Faust

Faust

Part One

Book - 2008
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Oxford University Press
This new translation, in rhymed verse, of Goethe's Faust--one of the greatest dramatic and poetic masterpieces of European literature--preserves the essence of Goethe's meaning without resorting either to an overly literal, archaic translation or to an overly modern idiom. It remains the nearest "equivalent" rendering of the German ever achieved.

The legend of Faust grew up in the sixteenth century, a time of transition between medieval and modern culture in Germany. Johann Wolfgang von Goethe (1749-1832) adopted the story of the wandering conjuror who accepts Mephistopheles's offer of a pact, selling his soul for the devil's greater knowledge; over a period of 60 years he produced one of the greatest dramatic and poetic masterpieces of European literature.

David Luke's recent translation, specially commissioned for the Oxford World's Classics series, has all the virtues of previous classic translations of Faust, and none of their shortcomings. Cast in rhymed verse, following the original, it preserves the essence of Goethe's meaning without sacrifice to archaism or over-modern idiom.

About the Series: For over 100 years Oxford World's Classics has made available the broadest spectrum of literature from around the globe. Each affordable volume reflects Oxford's commitment to scholarship, providing the most accurate text plus a wealth of other valuable features, including expert introductions by leading authorities, voluminous notes to clarify the text, up-to-date bibliographies for further study, and much more.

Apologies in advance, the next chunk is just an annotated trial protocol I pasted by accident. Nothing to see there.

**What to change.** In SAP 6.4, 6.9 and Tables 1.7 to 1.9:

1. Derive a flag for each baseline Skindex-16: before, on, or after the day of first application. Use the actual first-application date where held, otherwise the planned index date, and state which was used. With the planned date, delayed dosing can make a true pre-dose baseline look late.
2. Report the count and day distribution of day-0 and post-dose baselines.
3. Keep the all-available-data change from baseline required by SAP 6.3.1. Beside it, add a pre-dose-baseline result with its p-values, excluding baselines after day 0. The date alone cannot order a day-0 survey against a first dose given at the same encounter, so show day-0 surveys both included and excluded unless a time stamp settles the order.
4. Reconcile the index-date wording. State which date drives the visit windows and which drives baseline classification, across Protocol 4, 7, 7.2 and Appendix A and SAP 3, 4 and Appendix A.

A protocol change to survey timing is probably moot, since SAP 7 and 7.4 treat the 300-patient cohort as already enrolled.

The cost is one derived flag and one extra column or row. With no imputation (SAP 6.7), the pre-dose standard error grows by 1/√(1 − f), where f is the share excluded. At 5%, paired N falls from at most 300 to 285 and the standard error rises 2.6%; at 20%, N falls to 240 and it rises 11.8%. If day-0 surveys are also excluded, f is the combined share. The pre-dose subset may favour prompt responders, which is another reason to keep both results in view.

Publisher: Oxford : Oxford University Press, 2008
ISBN: 9780199536214
019953621X
Branch Call Number: 832.6 GOE
Characteristics: lxiv, 176 p. : ill. ; 20 cm
Additional Contributors: Luke, David 1921-

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theorbys Jan 30, 2015

Not a review of the translation or Part 2 but of Faust Part 1.
It hardly seems like a tragedy, just an ugly, ugly, story about a man who, soon after his pact with Mephistopheles and drinking a youth elixir, falls in lust with the first teenage girl he sees and spouting love, but without and iota of concern for her well being, DESTROYS her life and family. Faust is one of the key texts in the Canon of Western Literature, but this is NOT about a man in pursuit of Truth. My rating of 3 stars should be taken with a grain of salt, but I'll take Shakespeare any day. It's famous Walpurgis night scene, while having little to do with the story, is a fine piece of the dark fantastic.

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